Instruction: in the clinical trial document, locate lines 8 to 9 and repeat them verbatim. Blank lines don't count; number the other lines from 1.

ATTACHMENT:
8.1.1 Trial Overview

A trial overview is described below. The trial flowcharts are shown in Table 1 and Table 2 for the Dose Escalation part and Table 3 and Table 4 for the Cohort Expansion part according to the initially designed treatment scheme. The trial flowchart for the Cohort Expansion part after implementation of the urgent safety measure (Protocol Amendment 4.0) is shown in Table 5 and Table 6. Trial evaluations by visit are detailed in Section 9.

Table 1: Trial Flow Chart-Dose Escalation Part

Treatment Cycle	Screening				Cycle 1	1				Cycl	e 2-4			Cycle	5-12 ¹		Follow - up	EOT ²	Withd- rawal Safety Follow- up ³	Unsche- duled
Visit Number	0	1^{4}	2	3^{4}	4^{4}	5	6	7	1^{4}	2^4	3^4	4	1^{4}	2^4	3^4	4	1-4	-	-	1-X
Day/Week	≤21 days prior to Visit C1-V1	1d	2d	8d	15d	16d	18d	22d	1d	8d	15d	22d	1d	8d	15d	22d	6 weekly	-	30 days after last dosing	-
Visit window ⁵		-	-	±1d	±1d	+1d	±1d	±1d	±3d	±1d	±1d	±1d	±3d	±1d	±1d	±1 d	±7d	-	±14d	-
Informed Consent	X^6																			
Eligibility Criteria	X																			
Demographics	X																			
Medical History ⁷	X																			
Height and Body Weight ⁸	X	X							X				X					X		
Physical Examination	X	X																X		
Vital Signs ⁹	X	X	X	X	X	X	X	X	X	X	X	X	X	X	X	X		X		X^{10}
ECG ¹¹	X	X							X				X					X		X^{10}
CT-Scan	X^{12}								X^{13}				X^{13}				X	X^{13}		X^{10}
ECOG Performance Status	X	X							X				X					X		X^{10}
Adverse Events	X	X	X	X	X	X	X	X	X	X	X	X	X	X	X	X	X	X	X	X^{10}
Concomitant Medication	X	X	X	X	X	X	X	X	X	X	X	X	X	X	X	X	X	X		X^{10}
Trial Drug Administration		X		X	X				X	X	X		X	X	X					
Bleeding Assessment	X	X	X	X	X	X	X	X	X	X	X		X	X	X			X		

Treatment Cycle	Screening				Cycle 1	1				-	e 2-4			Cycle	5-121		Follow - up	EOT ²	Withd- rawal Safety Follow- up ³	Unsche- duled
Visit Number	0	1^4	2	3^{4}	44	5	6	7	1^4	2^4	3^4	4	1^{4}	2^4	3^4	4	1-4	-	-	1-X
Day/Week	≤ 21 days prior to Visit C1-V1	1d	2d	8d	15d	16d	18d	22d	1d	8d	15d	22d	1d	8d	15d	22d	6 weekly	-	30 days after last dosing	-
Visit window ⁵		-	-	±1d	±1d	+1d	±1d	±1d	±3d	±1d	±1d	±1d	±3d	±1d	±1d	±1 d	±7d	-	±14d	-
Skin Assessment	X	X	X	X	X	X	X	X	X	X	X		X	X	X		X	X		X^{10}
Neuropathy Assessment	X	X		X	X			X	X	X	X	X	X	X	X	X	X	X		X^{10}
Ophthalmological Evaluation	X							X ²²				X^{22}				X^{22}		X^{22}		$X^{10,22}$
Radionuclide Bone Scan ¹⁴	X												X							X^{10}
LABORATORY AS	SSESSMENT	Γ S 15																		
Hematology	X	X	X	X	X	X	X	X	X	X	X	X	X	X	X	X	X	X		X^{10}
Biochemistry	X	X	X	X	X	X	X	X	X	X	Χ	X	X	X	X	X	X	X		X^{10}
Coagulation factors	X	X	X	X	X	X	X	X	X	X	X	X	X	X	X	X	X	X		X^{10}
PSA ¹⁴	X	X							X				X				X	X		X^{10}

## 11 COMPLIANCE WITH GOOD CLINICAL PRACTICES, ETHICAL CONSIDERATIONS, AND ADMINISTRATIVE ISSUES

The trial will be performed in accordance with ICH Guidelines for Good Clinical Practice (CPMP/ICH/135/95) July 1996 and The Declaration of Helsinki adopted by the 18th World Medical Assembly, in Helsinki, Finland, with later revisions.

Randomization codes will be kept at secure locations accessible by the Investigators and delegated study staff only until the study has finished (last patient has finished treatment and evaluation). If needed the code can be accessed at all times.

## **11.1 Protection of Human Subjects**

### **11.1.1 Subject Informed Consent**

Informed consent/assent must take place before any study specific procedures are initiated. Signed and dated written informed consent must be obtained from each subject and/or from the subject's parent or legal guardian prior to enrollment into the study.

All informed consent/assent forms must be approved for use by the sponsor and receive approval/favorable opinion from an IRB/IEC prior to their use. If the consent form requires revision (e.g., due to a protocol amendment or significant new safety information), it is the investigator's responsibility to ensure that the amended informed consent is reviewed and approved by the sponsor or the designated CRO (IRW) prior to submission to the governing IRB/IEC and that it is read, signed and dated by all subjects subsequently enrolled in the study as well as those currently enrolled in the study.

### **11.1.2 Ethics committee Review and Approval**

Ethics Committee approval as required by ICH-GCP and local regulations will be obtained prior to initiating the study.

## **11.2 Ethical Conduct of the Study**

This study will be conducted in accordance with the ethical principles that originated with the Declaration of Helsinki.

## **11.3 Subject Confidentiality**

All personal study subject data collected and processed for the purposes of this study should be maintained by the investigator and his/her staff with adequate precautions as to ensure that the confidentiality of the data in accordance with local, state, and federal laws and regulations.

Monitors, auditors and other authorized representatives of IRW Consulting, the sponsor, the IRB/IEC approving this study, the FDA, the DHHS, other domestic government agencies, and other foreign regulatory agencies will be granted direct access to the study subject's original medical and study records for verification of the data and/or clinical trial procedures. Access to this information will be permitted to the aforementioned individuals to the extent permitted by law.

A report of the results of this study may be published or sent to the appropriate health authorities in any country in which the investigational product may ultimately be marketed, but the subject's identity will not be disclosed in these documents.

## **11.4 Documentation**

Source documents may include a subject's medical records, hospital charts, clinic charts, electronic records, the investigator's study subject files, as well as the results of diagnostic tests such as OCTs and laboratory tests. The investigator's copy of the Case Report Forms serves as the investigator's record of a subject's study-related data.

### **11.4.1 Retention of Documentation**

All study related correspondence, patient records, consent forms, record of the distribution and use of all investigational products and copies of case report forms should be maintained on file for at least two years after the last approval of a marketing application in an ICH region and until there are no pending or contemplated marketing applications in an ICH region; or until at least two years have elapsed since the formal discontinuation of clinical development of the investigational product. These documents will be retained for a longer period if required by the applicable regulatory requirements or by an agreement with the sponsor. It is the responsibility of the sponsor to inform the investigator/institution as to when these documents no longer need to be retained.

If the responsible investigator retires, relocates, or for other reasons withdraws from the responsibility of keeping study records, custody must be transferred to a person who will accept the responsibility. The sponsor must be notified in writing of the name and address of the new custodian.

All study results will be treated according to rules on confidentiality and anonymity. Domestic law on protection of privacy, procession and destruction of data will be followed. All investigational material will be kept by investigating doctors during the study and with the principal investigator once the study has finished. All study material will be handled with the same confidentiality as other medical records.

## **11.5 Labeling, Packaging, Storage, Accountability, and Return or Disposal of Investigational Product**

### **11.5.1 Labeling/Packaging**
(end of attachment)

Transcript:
Informed Consent	X^6																			
Eligibility Criteria	X																			